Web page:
December 28, 2011 at 3:36 pm , by Lauren Piro
I know, these are questions I’m not supposed to ask, right? Of course you have friends! You were a Girl Scout, a glee clubber and a sorority sister, so you’re set. You might as well embroider yourself a “No Vacancies” sign to match your massive collection of friendship bracelets.
Right…? Or do I hear some murmurs of dissonance in the audience?
I just moved to New York, and my life-long friends are scattered across the country (sure, I’m proud of my friend who’s off bettering herself in grad school, but did she have to do it 3,000 miles away from me?), so recently I’ve found myself a little lonely and worried that I was, well, weird for craving a few more gal pals in my post-college life. That’s why I devoured Rachel Bertsche’s new book, MWF Seeking BFF (Ballantine), a memoir documenting her search for a new best friend.
It all started when Rachel and her now-husband, Matt, moved to Chicago, a new city for both of them. Even after two years there, she still felt like she was missing some local BFFs.
Her husband, though a great guy, didn’t get it (“I needed girl time; he’s just not going to re-hash a problem of mine for the eighth time”), and her work friends didn’t feel quite right for a last minute text to go to brunch (“We just weren’t there yet!”).
So Rachel made it her mission to meet people, challenging herself to go on one new “friend date” per week for a year, hoping to end up with some new girlfriends—even a best friend—by year’s end. (The introvert in me shudders at the thought, but Rachel thinks one date a month would probably also do the trick—and afford you a more manageable social calendar.)
“There’s this stigma against loneliness,” she says. “And we’re scared to say that we’re looking for new friends; that people will think we’re desperate. But, really, there are so many great women out there looking for people, too!”
Phew! That’s music to my ears, and realizing it helped Rachel truly shed her shell for her quest— MWF’s chapter on her fun and genuine experience online-friending at GirlFriendCircles.com and her story about renting a friend (!) alone make the book a must-read.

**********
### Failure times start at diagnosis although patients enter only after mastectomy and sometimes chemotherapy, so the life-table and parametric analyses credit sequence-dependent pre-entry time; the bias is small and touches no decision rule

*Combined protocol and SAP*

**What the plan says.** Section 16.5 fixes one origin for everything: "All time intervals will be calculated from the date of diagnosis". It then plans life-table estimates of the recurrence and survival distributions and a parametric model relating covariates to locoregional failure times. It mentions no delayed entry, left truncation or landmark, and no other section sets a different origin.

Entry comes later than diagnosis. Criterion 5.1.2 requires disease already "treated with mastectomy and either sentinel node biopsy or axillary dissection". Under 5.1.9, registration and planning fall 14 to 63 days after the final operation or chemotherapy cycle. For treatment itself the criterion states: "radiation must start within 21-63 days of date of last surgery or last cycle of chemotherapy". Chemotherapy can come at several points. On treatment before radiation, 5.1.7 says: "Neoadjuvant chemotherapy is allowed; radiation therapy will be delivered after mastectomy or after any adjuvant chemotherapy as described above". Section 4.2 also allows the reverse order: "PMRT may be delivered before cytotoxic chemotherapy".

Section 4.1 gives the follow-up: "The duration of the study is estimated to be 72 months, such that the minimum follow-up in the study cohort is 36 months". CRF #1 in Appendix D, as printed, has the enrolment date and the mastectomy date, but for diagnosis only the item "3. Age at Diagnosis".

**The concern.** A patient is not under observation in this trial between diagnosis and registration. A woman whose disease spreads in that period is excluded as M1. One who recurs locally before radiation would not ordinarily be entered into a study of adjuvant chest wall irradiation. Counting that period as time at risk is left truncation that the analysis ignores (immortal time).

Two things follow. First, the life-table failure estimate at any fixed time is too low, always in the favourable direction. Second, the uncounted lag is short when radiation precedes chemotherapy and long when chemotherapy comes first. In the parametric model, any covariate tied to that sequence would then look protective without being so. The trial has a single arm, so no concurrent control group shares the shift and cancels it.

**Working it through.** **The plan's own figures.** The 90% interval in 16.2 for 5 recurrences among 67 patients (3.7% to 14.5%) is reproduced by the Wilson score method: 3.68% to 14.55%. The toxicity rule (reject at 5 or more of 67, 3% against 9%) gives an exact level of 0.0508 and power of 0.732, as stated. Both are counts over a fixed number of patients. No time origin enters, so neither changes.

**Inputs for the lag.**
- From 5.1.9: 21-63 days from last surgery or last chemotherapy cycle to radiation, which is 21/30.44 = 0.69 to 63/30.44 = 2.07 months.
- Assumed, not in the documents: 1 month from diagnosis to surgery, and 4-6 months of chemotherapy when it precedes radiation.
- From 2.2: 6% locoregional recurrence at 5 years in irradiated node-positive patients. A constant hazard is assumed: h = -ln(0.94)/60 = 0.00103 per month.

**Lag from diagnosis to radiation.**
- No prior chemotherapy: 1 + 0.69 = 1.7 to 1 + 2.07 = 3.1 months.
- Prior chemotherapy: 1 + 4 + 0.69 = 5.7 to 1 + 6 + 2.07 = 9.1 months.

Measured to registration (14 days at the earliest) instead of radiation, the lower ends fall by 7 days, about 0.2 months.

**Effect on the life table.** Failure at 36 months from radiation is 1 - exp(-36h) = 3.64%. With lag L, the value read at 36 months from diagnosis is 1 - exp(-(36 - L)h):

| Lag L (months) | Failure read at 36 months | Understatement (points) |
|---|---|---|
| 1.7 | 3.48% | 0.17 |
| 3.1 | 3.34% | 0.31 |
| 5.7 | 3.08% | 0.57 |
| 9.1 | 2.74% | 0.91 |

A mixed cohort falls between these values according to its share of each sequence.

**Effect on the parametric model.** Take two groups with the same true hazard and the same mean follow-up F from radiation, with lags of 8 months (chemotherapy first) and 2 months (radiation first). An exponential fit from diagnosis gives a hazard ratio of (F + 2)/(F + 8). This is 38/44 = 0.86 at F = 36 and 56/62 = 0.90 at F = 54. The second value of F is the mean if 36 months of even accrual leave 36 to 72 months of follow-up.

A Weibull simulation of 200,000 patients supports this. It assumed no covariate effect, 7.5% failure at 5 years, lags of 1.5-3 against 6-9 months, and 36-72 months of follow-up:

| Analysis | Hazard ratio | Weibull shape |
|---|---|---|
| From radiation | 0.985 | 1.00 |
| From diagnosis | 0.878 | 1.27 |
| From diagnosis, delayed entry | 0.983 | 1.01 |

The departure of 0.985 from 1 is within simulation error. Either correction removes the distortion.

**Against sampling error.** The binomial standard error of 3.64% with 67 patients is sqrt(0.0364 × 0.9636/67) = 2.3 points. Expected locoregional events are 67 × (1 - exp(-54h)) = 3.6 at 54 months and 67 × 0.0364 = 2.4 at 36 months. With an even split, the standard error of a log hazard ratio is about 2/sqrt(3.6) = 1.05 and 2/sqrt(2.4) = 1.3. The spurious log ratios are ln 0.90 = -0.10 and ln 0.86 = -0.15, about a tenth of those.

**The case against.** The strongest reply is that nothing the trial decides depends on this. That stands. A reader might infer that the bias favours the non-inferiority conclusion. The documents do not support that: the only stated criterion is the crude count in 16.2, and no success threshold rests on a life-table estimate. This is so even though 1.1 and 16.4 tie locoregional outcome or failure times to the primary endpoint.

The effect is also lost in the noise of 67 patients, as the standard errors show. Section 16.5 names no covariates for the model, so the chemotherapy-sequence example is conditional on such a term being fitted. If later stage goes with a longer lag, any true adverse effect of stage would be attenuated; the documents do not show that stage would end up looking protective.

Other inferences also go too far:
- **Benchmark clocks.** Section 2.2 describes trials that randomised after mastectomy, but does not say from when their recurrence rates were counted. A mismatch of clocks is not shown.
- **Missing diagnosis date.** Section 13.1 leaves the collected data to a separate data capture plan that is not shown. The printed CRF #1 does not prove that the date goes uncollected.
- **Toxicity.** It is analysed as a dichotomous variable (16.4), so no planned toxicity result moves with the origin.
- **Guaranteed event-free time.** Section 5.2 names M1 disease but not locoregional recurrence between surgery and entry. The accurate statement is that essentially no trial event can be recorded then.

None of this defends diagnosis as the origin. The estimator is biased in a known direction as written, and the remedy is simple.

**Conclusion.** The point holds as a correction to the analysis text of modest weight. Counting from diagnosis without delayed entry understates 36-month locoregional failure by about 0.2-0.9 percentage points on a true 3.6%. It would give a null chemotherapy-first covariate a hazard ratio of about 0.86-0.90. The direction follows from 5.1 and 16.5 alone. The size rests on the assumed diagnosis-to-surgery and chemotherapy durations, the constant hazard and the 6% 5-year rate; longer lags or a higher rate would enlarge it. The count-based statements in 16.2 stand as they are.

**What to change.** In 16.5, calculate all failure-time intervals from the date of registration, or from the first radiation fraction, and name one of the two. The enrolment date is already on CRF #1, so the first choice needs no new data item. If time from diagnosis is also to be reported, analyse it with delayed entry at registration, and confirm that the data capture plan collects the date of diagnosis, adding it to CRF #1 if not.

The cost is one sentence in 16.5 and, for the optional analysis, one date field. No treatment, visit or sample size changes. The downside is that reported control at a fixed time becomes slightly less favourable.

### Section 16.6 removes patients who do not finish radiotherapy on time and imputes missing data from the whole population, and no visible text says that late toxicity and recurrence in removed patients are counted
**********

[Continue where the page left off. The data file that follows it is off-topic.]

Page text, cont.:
And since she’s done it all—with success!—I had Rachel spill her soundest advice for friend-making (you know you wanna), even after the meet-markets of high school and college are long behind you.
Leave The House
“Say yes to all invitations that come your way, even if it’s something you’re not super excited about. I used to think, ‘Oh she’s just inviting me to be nice; she doesn’t really want me there.’ But really, inviting someone to be nice is a really good reason to do so!”
Be a Joiner
“It might be obvious, but just join something. Research shows joining a group that meets even only once a month can radically improve your happiness. I did an improv class, joined two book clubs and started a cooking club for all of the new women I was meeting—some of them are really close friends now, and even spend holidays like Thanksgiving and New Year’s together.”
Spread the Word
“Tell people you’re looking for friends. People assume that you’re set with the friends you have, even if you move to a new city like I did. But people know people in a lot of places! So if you move to San Francisco, tell people you’re looking for friends there, and they’ll be happy to help.”
Assume The Best
“Going into my year-long project, I thought people would think I was weird, that they weren’t open to friendship, that they’re too busy, or that the world is just meaner these days—whatever. But I found that the opposite is true—you should assume people want friends, because they do!”
Photo of Rachel Bertsche by Jennifer Troyer Photography
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